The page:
York meeting reports Feb/Mar/Apr 2021
Reports of Previous Meetings:-
April 13th, 2021
Holding the line: Female Railway Workers in WW2 by Susan Major.
Susan Major gave a fascinating talk, together with audio clips about Female Railway Workers in WW II, which featured the voices of women recorded by the Friends of the National Railway Museum, discussing their wartime railway experiences. During World War II women took on railway roles which were completely new to females. They worked as porters and guards, on the permanent way, and in maintenance and workshop operations. Many were working in ‘men’s jobs’, or working with men for the first time, and these interviews offer tantalising glimpses of conditions, sometimes under great danger. Her talk included women working in the York area: Betty Chalmers was a telephonist when York Station was bombed, and Nellie Nelson was a porter there. Guard Gladys Garlick helped bring a train to a stop after a V2 had blown a huge hole in the track (V2 flying bomb that is....not a Gresley 2-6-2!).
LNER Guard Gladys Garlick and colleagues Rita and Irene at Bowes Park 1942-43 (National Railway Museum/ Science & Society Picture Library)
A GWR wartime travelling porter (University of Leicester Special Collections)
Reports of Previous Meetings:-
February 9th, 2021.
Colin Brading, who is a regular speaker at our winter series, gave a lavishly illustrated talk on changes to rail services in South Wales. Looking at the history of the valley lines from mass coal production to the decline of industries in the 1960s, Colin is working on revitalising the passenger services in the lines leading down to Cardiff.
Colin also posed the question as to what this apparatus was for; answers ranged from "something for pigeons to sit on" to "a line for hanging out the crew's washing".
The answer of course was somewhat technical:-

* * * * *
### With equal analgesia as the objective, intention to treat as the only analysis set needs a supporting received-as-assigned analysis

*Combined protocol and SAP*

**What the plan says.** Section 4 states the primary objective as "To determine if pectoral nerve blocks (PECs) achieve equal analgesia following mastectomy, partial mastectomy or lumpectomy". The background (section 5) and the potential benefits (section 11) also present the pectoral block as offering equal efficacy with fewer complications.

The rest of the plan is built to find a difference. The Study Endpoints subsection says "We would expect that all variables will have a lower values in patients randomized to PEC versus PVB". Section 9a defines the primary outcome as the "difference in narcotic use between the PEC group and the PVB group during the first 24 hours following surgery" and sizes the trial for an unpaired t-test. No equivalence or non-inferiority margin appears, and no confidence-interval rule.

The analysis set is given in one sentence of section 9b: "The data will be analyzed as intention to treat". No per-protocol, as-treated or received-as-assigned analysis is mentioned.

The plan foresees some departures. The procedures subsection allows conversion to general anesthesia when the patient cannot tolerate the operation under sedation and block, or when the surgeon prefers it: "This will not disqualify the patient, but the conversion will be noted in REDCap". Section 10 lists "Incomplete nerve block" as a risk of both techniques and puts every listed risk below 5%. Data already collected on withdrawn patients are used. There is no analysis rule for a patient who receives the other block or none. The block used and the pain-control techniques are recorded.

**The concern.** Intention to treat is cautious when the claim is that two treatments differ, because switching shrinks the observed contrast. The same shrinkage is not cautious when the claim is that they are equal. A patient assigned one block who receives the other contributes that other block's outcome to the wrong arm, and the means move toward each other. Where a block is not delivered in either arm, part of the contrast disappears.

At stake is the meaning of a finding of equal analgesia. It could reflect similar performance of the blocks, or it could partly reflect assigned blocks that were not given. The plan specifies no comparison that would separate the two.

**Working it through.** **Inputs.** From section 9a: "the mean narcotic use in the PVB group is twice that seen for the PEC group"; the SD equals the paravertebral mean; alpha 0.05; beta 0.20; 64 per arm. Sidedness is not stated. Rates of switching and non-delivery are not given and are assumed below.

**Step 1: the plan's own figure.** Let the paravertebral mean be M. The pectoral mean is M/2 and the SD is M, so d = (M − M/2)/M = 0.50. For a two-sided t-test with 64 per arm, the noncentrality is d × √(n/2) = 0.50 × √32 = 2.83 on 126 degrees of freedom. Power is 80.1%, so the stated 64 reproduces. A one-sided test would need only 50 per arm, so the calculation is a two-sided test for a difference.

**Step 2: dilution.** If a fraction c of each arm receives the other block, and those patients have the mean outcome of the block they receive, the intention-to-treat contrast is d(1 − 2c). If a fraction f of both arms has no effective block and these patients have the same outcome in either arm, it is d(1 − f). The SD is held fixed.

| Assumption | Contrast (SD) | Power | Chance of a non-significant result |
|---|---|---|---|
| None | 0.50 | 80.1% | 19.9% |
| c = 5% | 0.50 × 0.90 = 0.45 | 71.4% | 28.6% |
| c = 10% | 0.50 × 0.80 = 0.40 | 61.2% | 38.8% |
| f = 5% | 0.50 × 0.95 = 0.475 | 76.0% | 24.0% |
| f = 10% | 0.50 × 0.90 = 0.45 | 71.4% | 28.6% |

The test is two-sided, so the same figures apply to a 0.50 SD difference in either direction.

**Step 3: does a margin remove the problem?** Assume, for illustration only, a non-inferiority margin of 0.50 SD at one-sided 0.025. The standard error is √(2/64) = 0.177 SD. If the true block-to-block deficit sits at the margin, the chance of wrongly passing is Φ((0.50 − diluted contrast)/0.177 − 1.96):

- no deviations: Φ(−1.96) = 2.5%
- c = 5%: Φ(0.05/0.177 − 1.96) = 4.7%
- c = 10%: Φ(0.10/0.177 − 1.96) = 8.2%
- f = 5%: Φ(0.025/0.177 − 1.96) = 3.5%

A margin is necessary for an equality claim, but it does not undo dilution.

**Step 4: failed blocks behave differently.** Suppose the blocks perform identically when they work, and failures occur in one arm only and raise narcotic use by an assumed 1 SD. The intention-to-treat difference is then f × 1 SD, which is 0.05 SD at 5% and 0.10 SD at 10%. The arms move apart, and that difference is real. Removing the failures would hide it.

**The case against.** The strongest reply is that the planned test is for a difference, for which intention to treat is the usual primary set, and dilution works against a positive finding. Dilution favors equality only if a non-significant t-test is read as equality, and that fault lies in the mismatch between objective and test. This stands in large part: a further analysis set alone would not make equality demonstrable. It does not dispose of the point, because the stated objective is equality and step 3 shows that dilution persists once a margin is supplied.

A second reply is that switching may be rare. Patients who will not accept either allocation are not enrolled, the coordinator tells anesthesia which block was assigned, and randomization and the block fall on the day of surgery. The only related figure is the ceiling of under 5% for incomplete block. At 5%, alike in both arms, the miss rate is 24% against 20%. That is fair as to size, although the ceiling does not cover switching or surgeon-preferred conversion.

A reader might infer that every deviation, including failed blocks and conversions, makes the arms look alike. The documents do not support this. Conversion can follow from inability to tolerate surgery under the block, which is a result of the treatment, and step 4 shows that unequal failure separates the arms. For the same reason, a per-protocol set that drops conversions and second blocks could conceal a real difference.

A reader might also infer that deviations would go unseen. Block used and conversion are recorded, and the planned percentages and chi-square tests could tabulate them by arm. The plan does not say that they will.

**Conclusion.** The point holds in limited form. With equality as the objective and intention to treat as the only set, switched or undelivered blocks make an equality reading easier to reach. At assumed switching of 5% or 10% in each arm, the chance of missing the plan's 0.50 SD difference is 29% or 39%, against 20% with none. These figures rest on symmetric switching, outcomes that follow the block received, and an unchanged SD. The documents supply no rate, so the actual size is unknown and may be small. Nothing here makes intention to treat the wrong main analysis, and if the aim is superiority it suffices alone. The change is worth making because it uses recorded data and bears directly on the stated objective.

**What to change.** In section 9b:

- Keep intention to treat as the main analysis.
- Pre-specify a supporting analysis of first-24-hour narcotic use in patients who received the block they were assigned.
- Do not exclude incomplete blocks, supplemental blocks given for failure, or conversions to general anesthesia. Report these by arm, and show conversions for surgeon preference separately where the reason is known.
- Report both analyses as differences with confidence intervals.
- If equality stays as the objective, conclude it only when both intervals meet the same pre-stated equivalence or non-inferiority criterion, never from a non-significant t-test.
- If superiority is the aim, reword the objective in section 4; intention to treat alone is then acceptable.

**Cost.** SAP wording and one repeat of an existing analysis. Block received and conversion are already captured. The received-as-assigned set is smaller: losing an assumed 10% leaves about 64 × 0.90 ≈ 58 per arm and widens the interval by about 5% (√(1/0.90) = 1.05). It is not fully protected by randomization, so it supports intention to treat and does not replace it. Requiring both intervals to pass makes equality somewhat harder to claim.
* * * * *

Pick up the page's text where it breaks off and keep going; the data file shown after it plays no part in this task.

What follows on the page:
Data from "Tank Locomotive for the Taff Vale Railway", Engineering, Volume 39 (27 March 1885), pp. 266, 312-314.
T Hurry Riches served for years as the TVR's locomotive superintendent and from the start seems to have sought the best performance from all of his locomotives. Better known for a long string of 0-6-2T engines, the TVR built this trio four-coupled with bogie tanks in 1884-1885.
Riches adopted a "special form" of blast orifice that may have been unique. The orifice opening could be enlarged by 1/2" (12.7 mm) and shortened by "a couple of inches." He reported that experiments showed that "this blast has enabled goods engines to work at a reduction of fuel of as much as 4 lb to 5 lb per mile compared to the ordinary form of blast.
March 9th, 2021.
Brian Holland, assisted by his technician Michael Chapman, shared some 180 photos taken in 1962/3 as steam was being withdrawn. Travelling all over the UK, the range of topics covered was superb. With what seemed like an encyclopaedic knowledge of every detail of every image, he enthralled us with date, day, what he was doing and even why he'd gone there to take each picture. The four examples here are but just a snippet of the 'journey' Brian took us on in those far off days. Superb!
Top left is Jubilee 45669 Fisher, at Nuneaton on 25.9.62 as overhead catenary is being constructed. Steam locos would soon have an ugly yellow stripe across their cab sides to denote whether they could operate under wires.
Top right is O2 63977 at York with a train of oil wagons. Didn't steam locos have to have a barrier wagon when pulling inflammable tankers?
Lower left is unnamed Britannia 70047 double-heading with diesel 10000 at Bletchley.
Lower right. No review of the end of steam would be complete without a scrapline view, and here 0-4-2 5815 awaits its end at Swindon.